The New York premiere for The Interview, Seth Rogen and James Franco's film depicting a fictional assassination attempt on North Korean leader Kim Jong-un has been cancelled.
The premiere was to have taken place today at Landmark’s Sunshine Cinema in Manhattan. A spokesperson for the cinema confirmed the event had been pulled late on Tuesday evening US time.
The action follows a message sent earlier that day from the group calling itself Guardians of Peace, warning audiences that they would place themselves in danger by going to see the film in a US cinema.
The message, posted online, said that those who chose to see it could look forward to a “bitter fate”, that the world would be “full of fear”, and hinted that 9/11 style attack could be expected.
Although the film’s Los Angeles premiere last week did proceed as planned, it was a low-key affair with minimal media.
Earlier on Tuesday, appearances by the film-makers including a Buzzfeed Brews conversation, as well as on Seth Meyers and Jimmy Fallon’s late-night talk shows, were pulled.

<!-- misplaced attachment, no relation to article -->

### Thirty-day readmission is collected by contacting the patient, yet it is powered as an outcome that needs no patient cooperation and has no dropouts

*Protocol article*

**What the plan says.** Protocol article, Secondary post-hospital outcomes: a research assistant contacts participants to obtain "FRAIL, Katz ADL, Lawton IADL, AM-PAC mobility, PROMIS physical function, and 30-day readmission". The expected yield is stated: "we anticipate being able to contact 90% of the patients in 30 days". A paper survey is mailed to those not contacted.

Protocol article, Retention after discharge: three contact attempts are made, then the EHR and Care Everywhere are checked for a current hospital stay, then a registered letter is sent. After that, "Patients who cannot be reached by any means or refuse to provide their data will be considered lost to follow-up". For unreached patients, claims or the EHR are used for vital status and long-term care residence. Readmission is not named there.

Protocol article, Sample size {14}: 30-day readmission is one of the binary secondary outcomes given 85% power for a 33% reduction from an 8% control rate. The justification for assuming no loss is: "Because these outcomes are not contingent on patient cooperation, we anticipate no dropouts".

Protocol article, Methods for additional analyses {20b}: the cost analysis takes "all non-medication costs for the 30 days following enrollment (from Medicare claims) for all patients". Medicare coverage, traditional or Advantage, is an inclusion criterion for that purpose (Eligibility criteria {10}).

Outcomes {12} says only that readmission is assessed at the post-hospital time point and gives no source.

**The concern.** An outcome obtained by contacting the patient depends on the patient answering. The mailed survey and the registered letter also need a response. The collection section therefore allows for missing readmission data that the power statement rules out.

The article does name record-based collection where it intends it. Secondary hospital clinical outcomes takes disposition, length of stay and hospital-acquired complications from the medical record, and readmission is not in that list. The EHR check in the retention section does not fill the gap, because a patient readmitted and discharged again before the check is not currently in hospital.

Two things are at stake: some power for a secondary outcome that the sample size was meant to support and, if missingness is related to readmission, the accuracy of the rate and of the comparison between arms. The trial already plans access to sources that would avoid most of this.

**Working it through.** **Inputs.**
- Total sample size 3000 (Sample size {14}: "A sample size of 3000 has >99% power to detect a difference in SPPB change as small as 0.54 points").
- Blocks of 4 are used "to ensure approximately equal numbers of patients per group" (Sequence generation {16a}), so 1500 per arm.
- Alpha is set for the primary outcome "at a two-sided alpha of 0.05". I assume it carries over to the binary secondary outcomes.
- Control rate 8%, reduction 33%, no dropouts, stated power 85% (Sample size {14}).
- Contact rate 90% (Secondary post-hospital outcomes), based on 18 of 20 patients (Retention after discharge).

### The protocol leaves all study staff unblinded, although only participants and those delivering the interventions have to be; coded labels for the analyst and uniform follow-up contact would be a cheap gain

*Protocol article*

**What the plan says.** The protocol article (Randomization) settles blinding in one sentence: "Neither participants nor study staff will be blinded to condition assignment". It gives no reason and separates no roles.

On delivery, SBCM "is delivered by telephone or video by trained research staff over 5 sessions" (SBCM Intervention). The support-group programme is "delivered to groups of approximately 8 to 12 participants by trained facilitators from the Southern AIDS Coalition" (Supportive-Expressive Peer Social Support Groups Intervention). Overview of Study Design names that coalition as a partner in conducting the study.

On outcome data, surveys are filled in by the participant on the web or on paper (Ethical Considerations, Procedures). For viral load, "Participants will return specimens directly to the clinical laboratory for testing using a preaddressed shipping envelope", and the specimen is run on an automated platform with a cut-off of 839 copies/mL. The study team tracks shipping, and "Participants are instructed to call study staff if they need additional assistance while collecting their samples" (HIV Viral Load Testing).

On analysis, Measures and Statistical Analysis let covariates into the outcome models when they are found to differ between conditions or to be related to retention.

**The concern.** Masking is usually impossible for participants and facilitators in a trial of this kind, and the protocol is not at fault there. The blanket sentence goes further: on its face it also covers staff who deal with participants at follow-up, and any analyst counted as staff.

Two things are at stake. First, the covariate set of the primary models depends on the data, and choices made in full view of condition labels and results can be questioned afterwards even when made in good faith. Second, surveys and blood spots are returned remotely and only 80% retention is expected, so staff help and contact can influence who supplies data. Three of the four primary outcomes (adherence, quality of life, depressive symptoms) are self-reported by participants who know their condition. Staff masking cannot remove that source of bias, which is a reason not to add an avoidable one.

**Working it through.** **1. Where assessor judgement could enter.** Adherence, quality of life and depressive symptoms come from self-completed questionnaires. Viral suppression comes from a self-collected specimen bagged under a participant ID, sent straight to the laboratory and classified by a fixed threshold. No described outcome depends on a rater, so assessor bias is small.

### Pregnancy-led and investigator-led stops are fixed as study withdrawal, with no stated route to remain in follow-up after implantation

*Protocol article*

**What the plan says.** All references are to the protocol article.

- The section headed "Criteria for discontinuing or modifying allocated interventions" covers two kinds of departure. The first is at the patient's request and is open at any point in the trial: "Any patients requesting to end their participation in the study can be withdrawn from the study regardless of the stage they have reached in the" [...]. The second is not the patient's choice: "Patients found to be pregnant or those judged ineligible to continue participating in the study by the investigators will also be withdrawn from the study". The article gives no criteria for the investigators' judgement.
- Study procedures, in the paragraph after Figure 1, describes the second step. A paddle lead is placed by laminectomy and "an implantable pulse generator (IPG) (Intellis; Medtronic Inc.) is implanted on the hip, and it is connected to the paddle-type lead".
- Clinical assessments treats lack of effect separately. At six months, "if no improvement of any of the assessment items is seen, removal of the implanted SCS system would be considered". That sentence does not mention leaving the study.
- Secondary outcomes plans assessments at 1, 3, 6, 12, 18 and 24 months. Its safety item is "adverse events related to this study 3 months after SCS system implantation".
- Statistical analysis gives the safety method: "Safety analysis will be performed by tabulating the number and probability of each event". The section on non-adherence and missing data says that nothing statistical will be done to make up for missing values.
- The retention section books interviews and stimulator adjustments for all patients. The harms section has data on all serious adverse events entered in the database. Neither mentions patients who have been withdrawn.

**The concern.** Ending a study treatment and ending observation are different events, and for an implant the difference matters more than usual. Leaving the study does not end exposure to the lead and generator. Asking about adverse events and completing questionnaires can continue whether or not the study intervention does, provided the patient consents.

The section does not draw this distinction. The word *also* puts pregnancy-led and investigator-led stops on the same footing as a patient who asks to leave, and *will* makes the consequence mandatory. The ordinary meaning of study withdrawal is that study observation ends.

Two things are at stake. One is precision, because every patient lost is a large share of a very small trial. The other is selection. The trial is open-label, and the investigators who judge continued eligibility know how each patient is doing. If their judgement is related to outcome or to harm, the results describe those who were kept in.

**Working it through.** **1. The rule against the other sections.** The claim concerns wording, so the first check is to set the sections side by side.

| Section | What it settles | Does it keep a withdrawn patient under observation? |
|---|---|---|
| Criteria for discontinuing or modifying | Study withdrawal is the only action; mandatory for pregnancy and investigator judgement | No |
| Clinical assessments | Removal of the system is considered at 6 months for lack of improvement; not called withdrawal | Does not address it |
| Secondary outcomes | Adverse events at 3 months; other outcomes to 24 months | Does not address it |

This scaling back of publicity came as the Carmike Cinema chain announced that it would not be screening the film, due to open in the US on Christmas Day. Stocks for Carmike, as well as the country’s three other biggest cinema chains – AMC, Regal and Cinemark and Carmike – all fell after news of the threat broke.
An announcement by Sony on Tuesday put the decision whether to pull screenings in the hands of cinema owners, but also said the studio hoped to proceed with the planned nationwide roll-out.
Variety quotes Tom Stephenson, chief executive of Look Cinemas, saying: "If they play it, we'll show it. Sony has a right to make the movie, we have a right to play it and censorship in general is a bad thing."
But there is said to be growing unease at cinema chains and rival studios that the threats may cause audiences to stay away from cinemas over one of the key weekends in the year. The department of homeland security on Tuesday released a statement saying they have not yet discovered evidence of an active plot against US cinemas.
On Tuesday, two former employees of Sony launched a class-action suit against the studio in Los Angeles, alleging the studio was negligent in guarding its computer networks and that it has plunged employees into an “epic nightmare, much better suited to a cinematic thriller than to real life”.
US authorities are investigating the source of the hack, which North Korea denies orchestrating.